The conversations in Minneapolis started with this prompt: “Talk about a time when your family or community was healthy.” Officials’ goal was to identify themes and elements that create health, but the process yielded so much more. Not only was it incredibly powerful, city Health Commissioner Gretchen Musicant tells us, but it led to adaptations in her team’s very definition of health and laid the foundation for changes in how the agency works in the community.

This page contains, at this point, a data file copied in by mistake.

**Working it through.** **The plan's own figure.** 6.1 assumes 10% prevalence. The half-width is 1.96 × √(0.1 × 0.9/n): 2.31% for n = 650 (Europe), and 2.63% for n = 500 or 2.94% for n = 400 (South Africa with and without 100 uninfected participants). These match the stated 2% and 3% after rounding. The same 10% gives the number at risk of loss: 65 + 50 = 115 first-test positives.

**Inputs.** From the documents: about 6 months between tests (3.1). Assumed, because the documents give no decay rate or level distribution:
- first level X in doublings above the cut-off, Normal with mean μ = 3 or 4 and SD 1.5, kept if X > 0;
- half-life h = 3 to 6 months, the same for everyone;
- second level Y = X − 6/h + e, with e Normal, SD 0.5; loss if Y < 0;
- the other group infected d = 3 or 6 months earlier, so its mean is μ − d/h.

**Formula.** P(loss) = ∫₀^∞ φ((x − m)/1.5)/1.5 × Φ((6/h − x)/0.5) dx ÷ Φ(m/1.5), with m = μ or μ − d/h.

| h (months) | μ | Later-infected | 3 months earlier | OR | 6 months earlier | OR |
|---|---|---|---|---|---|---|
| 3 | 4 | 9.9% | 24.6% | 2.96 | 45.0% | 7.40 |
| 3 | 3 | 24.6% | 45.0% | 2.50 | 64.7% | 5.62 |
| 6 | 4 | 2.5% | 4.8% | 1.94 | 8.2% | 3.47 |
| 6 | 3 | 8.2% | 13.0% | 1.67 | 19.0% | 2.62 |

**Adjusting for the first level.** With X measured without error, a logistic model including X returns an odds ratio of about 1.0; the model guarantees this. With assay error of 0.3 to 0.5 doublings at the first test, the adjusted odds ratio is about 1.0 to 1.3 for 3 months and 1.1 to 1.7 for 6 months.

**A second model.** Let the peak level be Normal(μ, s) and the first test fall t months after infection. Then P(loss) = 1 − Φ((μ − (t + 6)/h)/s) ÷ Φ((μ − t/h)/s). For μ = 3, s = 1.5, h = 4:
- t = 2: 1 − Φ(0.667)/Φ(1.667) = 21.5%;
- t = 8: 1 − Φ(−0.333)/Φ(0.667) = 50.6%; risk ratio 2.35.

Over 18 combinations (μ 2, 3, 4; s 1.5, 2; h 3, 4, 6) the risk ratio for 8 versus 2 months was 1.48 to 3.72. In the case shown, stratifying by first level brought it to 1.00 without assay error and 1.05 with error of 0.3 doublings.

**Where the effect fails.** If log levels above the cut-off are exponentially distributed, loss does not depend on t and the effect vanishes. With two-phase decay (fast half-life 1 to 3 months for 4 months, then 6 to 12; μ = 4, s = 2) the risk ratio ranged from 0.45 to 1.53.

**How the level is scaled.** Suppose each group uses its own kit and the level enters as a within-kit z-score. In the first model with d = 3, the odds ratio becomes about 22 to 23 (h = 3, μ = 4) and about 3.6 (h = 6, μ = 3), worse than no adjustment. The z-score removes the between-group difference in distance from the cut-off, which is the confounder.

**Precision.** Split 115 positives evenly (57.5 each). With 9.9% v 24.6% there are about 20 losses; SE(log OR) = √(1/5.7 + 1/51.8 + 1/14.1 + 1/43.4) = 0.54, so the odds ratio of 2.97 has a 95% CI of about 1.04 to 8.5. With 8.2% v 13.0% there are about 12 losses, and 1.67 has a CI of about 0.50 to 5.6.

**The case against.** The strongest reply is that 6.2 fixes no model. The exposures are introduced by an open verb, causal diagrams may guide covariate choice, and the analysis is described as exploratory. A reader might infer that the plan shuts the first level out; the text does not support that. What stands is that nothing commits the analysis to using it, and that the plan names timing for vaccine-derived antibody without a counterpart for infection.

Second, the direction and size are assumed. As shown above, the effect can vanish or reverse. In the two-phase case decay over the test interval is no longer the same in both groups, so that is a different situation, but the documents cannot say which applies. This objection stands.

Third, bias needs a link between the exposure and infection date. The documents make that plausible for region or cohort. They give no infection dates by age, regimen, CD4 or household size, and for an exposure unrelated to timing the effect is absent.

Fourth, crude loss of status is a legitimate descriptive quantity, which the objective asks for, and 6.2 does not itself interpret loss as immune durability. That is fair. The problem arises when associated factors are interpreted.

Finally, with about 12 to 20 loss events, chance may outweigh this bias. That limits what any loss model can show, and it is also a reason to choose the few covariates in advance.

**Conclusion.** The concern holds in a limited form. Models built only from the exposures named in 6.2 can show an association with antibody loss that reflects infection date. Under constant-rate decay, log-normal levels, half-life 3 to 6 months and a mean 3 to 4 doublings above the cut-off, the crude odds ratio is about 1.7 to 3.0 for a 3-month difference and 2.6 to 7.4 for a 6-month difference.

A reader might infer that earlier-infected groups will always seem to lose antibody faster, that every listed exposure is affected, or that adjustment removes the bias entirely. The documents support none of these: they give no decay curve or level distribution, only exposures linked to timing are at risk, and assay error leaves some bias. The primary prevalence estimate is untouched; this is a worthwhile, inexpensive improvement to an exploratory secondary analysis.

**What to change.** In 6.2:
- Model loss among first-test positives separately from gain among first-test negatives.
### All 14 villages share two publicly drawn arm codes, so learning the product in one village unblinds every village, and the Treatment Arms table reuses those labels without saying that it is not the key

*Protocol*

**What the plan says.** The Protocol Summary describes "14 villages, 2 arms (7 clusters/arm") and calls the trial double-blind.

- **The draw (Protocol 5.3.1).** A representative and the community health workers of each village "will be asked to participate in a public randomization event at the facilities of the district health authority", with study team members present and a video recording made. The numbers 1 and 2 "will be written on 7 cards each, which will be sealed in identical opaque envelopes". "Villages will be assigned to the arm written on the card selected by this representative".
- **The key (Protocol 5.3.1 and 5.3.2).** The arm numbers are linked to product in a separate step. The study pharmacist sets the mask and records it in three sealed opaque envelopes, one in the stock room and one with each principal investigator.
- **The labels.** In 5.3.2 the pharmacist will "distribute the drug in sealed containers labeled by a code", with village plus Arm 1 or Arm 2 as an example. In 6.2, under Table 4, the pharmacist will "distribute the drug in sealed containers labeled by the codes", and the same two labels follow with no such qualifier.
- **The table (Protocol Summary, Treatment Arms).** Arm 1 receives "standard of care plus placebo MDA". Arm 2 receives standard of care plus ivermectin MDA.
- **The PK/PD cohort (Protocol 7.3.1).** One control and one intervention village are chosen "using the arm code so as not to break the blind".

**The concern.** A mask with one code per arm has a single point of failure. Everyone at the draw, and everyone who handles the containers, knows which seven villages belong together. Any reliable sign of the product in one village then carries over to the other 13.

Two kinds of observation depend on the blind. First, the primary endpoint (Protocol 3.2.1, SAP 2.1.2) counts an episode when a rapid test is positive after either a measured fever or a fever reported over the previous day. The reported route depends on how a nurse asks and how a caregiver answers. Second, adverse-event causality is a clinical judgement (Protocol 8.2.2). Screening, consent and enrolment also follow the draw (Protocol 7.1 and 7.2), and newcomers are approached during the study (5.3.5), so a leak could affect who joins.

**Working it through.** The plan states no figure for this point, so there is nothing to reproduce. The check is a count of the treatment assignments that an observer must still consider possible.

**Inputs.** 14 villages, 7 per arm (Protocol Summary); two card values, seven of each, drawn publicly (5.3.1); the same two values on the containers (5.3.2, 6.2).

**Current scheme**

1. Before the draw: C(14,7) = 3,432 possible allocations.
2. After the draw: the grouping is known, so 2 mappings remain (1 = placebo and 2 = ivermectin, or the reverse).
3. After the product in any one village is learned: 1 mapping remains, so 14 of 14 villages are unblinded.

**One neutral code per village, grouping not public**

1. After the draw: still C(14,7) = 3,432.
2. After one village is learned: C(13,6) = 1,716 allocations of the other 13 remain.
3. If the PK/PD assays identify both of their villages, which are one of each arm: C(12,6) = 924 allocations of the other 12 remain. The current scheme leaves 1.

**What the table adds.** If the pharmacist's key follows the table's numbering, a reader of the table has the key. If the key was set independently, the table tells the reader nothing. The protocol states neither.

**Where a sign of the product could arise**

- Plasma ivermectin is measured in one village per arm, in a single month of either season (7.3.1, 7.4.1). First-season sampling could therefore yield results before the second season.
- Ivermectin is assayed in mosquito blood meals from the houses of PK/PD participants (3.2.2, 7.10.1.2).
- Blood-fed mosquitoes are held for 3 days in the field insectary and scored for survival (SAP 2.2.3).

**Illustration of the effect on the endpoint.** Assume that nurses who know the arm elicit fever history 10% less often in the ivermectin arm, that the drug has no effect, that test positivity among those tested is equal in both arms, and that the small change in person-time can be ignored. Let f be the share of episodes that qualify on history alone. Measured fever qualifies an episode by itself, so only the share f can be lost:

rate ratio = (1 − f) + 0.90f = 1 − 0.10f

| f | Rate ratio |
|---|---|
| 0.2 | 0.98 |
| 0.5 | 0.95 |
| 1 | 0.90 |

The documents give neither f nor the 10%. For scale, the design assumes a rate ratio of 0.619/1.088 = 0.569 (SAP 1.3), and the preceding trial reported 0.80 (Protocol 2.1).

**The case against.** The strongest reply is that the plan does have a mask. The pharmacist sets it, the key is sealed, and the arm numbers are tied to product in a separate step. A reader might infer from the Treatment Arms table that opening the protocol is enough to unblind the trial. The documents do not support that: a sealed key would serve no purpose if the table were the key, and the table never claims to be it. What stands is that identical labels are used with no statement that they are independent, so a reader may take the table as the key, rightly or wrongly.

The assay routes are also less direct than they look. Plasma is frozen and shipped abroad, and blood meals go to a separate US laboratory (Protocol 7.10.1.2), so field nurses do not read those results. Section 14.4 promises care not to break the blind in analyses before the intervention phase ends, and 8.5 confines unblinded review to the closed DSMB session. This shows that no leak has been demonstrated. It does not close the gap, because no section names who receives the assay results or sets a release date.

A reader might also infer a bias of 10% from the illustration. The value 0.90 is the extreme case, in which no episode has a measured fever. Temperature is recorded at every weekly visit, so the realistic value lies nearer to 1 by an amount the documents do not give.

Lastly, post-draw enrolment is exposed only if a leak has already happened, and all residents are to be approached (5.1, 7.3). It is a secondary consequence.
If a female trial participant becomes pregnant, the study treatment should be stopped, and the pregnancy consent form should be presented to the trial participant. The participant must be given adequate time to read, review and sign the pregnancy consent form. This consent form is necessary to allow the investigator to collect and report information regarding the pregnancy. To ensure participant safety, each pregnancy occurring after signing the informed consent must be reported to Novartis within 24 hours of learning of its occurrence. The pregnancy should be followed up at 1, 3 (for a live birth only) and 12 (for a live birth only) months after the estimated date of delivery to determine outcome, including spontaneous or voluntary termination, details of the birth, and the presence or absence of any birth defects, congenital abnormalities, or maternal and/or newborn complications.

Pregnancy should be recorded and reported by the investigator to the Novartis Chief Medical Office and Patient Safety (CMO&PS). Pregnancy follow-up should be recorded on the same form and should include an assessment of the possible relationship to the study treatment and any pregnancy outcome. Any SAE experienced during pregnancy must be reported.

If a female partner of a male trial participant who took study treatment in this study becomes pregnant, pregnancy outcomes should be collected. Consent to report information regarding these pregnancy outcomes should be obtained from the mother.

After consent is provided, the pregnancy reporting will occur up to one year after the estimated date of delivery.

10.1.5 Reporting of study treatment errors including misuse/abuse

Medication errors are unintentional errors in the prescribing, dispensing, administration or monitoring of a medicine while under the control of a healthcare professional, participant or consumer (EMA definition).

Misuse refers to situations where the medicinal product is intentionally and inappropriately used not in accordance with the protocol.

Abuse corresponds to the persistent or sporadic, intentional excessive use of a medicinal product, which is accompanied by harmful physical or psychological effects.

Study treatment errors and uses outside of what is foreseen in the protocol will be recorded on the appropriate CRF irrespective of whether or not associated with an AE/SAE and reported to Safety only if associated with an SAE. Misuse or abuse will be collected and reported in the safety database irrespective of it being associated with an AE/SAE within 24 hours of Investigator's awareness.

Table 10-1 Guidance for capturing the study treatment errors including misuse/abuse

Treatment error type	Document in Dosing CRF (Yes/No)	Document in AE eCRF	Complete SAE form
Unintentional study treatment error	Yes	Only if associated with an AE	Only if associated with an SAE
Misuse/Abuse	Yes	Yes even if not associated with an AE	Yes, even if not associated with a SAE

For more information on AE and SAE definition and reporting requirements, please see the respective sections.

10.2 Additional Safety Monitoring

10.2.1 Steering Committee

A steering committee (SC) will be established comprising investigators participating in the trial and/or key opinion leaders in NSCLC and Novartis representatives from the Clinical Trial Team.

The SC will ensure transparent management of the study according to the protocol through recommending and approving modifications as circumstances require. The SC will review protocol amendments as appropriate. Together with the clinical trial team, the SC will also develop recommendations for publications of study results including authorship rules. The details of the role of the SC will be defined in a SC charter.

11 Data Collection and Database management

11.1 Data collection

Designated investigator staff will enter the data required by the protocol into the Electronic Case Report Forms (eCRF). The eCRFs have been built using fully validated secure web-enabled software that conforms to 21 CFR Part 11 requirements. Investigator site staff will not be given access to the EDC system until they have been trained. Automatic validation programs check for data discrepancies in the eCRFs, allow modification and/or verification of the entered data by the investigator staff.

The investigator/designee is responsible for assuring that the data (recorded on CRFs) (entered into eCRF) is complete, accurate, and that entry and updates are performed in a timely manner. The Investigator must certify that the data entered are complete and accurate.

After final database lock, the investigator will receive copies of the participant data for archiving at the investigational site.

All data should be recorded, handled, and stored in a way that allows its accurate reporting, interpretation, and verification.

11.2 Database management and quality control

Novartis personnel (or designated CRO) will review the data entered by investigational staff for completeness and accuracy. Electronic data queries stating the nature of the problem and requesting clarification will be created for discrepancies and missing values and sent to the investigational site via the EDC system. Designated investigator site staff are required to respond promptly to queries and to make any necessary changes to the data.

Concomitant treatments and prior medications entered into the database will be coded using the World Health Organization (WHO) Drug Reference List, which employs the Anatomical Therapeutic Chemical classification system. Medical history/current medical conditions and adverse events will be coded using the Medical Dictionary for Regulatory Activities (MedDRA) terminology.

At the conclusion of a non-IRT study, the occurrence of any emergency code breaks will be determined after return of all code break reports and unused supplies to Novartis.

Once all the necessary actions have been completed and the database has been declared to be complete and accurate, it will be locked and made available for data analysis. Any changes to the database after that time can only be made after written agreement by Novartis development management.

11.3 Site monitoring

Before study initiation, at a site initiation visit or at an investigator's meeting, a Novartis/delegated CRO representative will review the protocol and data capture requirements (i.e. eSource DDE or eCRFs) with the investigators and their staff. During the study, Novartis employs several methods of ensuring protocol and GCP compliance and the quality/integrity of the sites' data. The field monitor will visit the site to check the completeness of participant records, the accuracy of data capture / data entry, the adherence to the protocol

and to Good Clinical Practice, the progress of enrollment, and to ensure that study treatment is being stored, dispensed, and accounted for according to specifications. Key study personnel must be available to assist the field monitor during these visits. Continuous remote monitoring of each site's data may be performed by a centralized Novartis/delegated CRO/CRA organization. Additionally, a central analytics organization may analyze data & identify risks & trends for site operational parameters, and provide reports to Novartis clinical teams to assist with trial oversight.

Another example highlights why equity and understanding data, including considering what’s missing, underpin effective community engagement. In their recent book “Power to the Public: The Promise of Public Interest Technology,” Tara Dawson McGuinness and Hana Schank note that several years ago a team in New York City was using 311 data to map rat complaints to track infestations and target abatement efforts. But one team member’s neighborhood, which was lower income and majority-minority, didn’t show up on the list even though he saw rats all the time. It turns out that folks there didn't know about 311 and weren’t reporting the problem. The lesson here is that equity must be systematic; taking a race-informed approach to data ensures we get the whole picture.